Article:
Physicians interested in preventive medicine make special efforts to encourage and support smoking cessation in their patients. In 1964, only about 15 percent of current smokers reported that a physician had advised them to quit smoking. By 1987, about 50 percent of current smokers had received such advice. Sometimes just the advice of a physician to quit and the setting of a quitting date can lead to successful smoking cessation. Physicians can also be helpful by referring patients to smoking treatment programs. Specialists who deal with patients already suffering from a smoking-related disease can be in a good position to help those who are well motivated to quit, but cardiac or lung patients often fail to stop smoking. Being diagnosed with a smoking-related disease is no guarantee that the patient will quit smoking.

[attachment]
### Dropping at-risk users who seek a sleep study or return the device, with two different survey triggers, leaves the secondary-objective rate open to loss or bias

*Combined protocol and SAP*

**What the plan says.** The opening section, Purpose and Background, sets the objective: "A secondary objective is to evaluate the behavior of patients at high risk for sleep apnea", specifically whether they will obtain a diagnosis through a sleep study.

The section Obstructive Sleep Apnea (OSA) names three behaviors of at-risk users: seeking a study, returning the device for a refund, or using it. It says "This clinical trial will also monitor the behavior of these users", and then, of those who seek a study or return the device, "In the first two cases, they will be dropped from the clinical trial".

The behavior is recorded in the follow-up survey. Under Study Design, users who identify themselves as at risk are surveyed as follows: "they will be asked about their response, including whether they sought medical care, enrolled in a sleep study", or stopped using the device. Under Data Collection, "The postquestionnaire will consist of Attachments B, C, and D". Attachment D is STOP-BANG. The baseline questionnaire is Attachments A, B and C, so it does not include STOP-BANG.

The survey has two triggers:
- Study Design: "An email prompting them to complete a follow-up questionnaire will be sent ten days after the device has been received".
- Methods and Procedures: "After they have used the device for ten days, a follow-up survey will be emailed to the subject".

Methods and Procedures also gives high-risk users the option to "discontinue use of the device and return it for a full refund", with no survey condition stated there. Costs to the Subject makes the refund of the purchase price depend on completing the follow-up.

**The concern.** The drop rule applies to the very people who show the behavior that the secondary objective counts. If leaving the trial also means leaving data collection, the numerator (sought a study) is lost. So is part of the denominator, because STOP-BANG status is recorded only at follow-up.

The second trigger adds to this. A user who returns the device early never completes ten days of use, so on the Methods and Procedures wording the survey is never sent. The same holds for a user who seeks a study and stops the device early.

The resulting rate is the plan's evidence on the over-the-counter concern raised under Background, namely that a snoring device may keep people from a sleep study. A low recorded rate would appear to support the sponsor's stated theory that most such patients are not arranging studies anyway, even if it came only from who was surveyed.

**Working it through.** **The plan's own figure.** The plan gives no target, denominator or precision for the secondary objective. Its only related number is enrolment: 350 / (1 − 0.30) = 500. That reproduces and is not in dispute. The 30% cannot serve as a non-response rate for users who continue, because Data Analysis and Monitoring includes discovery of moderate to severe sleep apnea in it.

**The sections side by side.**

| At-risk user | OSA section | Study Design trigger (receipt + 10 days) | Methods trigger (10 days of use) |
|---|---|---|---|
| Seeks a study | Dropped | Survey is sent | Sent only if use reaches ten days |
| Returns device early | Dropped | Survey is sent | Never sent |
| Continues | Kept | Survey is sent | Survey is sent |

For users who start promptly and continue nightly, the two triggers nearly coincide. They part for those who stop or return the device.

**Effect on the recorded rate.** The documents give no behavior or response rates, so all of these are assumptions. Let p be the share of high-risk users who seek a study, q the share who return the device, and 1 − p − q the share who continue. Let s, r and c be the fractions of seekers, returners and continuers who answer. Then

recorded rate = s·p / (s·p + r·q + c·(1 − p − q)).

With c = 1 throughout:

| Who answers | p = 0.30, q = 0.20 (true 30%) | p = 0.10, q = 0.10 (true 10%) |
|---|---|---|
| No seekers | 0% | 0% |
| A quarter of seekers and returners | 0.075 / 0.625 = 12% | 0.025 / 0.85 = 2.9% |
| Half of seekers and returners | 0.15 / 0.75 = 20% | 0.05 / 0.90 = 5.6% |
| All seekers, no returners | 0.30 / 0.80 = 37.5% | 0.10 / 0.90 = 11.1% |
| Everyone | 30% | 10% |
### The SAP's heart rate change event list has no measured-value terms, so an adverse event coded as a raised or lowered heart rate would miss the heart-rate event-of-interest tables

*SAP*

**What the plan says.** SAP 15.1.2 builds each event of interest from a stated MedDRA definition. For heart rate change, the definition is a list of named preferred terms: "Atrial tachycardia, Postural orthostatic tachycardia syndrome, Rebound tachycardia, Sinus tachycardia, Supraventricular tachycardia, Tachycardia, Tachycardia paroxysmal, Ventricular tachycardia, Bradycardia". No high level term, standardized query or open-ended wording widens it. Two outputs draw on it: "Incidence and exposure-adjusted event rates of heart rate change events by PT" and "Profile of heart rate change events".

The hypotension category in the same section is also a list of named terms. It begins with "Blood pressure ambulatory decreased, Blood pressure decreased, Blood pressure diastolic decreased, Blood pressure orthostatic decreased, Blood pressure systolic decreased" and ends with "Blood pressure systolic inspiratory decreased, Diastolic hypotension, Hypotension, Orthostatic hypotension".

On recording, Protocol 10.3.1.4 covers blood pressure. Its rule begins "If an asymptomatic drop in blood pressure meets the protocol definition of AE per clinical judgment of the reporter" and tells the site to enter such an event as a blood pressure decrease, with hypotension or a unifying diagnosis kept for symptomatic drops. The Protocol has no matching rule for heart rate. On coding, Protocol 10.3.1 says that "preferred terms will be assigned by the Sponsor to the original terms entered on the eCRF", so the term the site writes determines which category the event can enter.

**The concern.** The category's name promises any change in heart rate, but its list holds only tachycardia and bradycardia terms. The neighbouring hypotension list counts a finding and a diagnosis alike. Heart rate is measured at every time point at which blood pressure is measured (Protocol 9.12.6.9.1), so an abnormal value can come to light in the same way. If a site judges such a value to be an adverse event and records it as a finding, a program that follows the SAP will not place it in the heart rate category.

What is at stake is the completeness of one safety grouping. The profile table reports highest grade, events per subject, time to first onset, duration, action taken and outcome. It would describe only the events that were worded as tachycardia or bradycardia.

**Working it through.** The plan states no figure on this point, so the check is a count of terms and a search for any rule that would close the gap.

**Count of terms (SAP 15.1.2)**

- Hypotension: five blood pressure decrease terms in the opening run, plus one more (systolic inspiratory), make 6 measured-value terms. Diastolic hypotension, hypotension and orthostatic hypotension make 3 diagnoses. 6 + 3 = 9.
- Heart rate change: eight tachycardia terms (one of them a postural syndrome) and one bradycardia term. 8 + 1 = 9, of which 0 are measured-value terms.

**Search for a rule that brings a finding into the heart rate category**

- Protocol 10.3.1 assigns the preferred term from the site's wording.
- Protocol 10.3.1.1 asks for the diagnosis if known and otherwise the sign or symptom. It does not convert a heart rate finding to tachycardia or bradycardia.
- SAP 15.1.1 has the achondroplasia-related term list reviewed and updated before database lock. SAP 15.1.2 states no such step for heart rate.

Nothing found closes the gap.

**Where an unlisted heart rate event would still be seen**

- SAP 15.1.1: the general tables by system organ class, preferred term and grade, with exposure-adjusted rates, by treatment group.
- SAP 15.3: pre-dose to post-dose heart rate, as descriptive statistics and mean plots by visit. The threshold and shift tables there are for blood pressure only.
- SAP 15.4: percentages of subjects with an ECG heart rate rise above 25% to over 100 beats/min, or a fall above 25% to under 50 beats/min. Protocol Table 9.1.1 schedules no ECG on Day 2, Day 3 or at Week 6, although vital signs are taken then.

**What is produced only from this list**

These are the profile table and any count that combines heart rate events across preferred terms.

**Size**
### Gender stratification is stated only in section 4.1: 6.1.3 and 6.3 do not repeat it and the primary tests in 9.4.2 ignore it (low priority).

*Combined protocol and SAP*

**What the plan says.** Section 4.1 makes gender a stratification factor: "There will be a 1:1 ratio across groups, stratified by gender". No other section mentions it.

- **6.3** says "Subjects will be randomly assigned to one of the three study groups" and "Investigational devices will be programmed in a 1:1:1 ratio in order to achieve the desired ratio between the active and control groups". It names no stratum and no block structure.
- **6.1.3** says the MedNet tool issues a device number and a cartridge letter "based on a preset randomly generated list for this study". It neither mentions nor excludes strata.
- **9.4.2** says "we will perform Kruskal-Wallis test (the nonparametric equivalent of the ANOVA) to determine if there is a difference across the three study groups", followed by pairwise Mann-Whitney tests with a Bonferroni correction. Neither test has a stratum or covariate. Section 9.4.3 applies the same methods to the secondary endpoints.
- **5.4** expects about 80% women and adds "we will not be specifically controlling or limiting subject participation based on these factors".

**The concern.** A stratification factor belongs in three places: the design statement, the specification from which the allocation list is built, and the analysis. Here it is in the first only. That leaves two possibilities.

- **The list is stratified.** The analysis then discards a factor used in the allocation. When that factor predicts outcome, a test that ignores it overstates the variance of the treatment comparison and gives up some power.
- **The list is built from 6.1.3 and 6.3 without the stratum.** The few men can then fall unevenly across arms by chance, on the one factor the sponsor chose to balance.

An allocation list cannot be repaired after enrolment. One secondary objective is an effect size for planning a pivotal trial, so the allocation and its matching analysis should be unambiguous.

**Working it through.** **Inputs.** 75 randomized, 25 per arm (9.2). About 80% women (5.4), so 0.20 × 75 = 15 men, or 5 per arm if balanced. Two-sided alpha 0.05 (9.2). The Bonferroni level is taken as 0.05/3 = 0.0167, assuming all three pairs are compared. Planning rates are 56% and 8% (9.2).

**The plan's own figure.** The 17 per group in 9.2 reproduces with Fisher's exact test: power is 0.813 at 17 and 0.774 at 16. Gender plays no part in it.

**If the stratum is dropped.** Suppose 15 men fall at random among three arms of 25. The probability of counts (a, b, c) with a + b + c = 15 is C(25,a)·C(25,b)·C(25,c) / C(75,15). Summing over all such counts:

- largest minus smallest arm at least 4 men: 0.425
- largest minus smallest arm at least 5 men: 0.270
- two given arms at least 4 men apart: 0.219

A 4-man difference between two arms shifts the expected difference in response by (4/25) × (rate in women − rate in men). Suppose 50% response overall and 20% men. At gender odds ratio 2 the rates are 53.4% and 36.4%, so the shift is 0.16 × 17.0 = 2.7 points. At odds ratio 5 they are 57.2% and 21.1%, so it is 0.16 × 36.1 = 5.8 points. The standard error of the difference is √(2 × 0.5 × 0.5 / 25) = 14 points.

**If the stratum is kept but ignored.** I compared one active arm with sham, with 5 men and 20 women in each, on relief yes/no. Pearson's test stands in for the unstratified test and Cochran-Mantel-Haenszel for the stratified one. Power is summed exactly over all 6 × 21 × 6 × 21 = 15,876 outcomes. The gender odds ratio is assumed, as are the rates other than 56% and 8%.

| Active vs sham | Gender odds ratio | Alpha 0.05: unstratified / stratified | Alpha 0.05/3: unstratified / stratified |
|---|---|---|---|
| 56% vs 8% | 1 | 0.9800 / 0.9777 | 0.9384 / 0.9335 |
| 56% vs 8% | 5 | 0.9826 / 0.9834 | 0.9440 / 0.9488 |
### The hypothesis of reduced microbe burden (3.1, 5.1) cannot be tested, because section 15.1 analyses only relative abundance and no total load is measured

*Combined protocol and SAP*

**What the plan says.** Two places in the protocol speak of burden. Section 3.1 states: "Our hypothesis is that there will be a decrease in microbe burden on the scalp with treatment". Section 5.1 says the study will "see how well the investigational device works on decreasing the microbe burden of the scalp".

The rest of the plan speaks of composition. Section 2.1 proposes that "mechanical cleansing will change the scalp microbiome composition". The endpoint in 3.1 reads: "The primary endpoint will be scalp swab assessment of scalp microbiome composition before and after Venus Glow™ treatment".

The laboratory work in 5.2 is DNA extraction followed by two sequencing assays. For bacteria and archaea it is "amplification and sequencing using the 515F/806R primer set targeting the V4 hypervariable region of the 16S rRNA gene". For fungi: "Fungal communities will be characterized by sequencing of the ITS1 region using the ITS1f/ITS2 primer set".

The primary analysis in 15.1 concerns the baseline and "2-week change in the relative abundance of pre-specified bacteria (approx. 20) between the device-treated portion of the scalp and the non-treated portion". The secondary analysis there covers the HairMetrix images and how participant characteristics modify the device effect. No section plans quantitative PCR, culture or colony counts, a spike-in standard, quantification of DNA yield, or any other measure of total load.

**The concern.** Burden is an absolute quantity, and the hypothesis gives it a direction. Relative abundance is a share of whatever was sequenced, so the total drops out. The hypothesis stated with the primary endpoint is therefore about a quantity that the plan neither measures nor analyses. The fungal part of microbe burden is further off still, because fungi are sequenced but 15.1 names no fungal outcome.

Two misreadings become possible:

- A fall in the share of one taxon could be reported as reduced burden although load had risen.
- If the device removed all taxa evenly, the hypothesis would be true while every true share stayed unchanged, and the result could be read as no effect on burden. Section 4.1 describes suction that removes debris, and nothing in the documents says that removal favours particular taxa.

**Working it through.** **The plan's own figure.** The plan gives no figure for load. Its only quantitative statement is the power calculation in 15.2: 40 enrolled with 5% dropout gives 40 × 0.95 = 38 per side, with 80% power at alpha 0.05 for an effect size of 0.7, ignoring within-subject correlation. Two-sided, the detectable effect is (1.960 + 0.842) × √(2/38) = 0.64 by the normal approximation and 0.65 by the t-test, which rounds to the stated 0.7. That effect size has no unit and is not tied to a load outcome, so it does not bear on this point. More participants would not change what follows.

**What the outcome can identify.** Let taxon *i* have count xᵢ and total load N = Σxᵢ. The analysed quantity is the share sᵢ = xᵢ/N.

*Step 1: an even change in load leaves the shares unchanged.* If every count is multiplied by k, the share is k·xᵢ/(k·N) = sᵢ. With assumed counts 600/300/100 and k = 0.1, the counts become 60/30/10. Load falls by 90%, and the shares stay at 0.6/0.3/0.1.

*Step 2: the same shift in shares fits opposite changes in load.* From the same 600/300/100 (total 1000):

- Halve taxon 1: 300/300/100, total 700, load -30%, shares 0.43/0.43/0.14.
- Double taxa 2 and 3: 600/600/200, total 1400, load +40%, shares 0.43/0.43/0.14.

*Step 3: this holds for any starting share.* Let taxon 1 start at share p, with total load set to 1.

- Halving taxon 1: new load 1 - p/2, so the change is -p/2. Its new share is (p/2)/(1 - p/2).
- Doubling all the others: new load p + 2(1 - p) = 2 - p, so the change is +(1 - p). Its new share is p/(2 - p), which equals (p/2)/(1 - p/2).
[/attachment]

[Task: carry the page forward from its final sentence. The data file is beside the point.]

The Importance of "Minimal" Interventions. In medical settings, there has been research on the value of interventions (e.g., brief advice, pamphlets) that take only a few minutes of the physician's time. Although the effects of these interventions are usually small, they are generally viewed as worthwhile because they can reach so many smokers.
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Save Your Lungs And Never Have To Spend A Single Cent Of Ciggies Ever Again. According to a recent report from the U.S. government. Centers for Disease Control and Prevention, more than twenty percent of male and female adults in the U.S. smoke cigarettes, while more than eighty percent of them light up a cigarette daily.